This weekend I caught the only area screening of So Yong Kim’s In Between Days at the Harvard Film Archive. This is Kim’s first feature (from 2006), and while lauded on the festival circuit, it spent so much time languishing for lack of a distributor that it appeared on indiewire’s favorite undistributed films list. (It’s been picked up by Kino International).
Inspired by the Korean-American filmmaker’s childhood in an L.A. suburb, the film centers on young teenager Aimee (Jiseon Kim), a recent immigrant to an unknown North American city with halting English language skills and her all consuming friendship and crush on Tran (Taegu Andy Kang). This scenario allows the filmmaker to address the social awkwardness of adolescence but also to capture the particulars of the Asian-American experience, and for the most part Kim gracefully succeeds at both endeavors.
Narratives of teen troubles are often riddled with clichés, but Kim avoids many of these with a spare narrative visual style and camerawork that closely and almost claustrophobically follows Aimie as she goes through her daily details— trudging across hard-packed snow, hanging out on a highway overpass, and dreaming in bed while waiting for Tran to call (many critics as well as my film companion on Saturday pointed out that this appears to be a Dardennian influence, linking this film with 1999's Rosetta). The hand-held camera work also has the effect of disorienting the audience (where are we, anyway?), but this further demonstrates the self-centeredness of the teen years, when you’re tightly focused on your own circle of friends and the rest of the world doesn’t need to exist.
The minimal dialogue between Aimie and Tran reflects their inability to communicate, as they avoid what they want to say and instead state the exact opposite of what they mean-- resulting in a type of emotional protection that ultimately only works in the short term. Tentative steps forward often require some steps backward. Each move and comment, though small, is calculated, measured, so as not to provide the other with the upper hand. When Aimie’s attachment to Tran as crush, friend and cultural crutch is threatened by an Americanized Korean girl, Michelle, Aimie counters this by remaining ambiguous about her relationship with her friend Steve, and makes Tran beg when he needs a place to stay one night. Remaining cool and detached is always important, as when Aimie decides to sacrifice a much-needed English class in order to afford to buy a bracelet for Tran, later explaining it’s just something she casually saw and picked up for him.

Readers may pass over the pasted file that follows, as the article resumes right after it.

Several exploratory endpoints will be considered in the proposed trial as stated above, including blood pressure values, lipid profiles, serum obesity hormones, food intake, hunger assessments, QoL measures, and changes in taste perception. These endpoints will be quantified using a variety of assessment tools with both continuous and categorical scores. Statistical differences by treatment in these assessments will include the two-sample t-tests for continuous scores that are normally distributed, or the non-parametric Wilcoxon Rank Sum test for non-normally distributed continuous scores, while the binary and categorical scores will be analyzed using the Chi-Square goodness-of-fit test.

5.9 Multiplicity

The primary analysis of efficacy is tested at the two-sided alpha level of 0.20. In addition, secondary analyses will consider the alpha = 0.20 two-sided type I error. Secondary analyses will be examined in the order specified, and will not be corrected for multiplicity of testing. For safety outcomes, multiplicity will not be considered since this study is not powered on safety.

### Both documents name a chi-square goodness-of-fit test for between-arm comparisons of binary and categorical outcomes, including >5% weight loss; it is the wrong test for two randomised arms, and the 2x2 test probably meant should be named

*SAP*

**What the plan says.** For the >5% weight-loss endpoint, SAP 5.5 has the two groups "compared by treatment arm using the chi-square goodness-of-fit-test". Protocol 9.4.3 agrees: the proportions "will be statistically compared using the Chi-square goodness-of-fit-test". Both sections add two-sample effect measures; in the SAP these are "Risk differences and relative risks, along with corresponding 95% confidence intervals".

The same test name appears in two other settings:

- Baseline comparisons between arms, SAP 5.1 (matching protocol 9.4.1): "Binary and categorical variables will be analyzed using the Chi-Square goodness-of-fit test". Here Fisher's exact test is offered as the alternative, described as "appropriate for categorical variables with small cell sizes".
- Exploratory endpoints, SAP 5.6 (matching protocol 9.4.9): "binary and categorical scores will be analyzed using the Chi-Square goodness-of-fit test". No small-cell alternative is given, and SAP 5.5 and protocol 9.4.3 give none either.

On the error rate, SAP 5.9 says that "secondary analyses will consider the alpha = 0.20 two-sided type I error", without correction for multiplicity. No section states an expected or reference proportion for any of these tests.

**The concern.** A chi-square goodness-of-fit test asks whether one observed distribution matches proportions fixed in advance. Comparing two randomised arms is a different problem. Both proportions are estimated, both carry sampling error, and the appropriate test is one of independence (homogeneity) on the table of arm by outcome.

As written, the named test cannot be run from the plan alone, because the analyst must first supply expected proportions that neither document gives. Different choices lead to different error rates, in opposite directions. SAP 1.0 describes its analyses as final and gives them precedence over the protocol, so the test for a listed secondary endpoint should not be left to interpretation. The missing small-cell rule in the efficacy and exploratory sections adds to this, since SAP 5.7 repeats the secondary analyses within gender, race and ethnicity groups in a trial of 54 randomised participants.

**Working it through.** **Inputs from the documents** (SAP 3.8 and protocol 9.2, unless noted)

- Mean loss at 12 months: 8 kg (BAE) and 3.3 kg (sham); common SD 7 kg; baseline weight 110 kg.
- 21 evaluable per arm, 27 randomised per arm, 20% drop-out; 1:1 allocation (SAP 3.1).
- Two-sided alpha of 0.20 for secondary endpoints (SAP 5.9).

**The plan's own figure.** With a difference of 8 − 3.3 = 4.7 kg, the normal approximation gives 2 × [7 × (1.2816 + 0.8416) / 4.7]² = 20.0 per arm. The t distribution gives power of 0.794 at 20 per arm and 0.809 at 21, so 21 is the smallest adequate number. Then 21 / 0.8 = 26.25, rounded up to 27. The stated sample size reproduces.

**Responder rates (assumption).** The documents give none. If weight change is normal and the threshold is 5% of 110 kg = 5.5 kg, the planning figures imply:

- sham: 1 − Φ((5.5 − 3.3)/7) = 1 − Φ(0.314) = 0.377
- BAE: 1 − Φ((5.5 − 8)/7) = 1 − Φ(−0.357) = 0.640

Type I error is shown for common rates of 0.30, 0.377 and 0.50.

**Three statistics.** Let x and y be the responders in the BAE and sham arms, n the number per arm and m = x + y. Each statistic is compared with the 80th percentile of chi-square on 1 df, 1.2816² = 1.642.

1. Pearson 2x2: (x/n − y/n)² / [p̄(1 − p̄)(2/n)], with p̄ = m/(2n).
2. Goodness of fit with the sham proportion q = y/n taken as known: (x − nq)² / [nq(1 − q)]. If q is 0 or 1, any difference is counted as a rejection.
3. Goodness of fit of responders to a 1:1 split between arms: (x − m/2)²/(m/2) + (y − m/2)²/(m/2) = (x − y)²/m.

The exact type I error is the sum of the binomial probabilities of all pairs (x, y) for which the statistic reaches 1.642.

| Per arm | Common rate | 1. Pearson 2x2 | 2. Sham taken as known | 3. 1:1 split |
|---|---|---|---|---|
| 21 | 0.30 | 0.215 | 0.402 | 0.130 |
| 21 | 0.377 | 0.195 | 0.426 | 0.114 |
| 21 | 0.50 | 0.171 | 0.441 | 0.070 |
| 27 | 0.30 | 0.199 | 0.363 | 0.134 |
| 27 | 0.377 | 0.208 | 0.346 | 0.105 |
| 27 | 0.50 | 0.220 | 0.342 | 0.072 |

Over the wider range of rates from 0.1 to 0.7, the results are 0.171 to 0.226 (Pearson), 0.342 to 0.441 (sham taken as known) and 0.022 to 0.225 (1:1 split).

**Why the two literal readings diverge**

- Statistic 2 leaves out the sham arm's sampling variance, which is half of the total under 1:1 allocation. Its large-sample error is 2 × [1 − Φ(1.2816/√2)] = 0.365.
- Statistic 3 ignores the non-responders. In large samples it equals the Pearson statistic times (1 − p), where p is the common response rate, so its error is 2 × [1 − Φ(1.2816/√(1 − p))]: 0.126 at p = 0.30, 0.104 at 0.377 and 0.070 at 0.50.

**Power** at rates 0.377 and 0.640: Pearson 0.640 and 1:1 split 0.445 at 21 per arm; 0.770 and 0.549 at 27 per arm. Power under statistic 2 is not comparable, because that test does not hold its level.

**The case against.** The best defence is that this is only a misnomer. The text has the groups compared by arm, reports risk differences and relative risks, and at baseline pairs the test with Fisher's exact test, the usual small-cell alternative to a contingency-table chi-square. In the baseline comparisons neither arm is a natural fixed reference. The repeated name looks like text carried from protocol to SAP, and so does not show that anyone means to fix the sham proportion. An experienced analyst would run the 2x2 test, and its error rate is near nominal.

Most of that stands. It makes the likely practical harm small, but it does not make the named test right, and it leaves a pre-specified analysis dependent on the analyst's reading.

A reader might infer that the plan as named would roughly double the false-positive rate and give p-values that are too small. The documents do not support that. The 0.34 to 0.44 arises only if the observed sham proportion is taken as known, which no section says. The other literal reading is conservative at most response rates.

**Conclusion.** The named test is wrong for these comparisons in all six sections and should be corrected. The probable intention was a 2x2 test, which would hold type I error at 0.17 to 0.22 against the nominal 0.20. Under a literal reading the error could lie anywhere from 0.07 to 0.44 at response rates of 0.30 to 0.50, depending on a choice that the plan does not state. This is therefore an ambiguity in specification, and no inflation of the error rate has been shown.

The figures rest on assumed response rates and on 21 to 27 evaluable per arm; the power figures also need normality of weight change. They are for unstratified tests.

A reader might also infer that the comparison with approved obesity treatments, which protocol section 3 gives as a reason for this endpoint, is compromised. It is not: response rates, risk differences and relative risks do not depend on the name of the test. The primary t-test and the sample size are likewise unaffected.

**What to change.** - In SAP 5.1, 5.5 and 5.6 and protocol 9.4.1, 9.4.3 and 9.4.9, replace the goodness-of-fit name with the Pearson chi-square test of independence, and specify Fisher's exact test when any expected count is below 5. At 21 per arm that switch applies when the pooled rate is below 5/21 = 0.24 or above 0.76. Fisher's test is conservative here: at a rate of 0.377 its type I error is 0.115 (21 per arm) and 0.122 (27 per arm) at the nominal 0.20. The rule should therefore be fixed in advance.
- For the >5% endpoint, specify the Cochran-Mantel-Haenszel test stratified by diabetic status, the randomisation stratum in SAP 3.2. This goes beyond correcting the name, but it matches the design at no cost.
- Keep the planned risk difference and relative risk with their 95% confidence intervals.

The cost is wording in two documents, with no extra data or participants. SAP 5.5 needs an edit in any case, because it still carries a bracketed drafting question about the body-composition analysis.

Although Aimie’s pain is easily understood through the film's countless closeups, So Yong Kim sometimes feels the need to hammer home this point in more familiar and banal forms. Inserted throughout the film are voiceovers of Aimie’s “letters” to her absent father: a slow, bored whine juxtaposed with still shots of industrial desolation. These stills, while beautiful, are overwrought, as if the film needed to include the requisite blame on a parent for pain or neglect. Although possibly intended to point out the difficulties of the immigrant experience, and as the reason for her dependence on Tran, these sequences are a strange contrast to Aimie’s otherwise inarticulate nature. Also problematic here is Aimie’s mother, who may be physically present but is unable to make any real emotional connection to her daughter.
However, since I can identify with the plight and pain of being a teenage girl, I forgave a lot of the film’s missteps, and appreciated the film’s emphasis on isolation and its avoidance of traditional structure. Although I don’t have a romanticized vision of the director and this film, as some critics do, In Between Days is a worthy and often fresh approach to addressing both assimilation and the distinctly female experience of adolescence.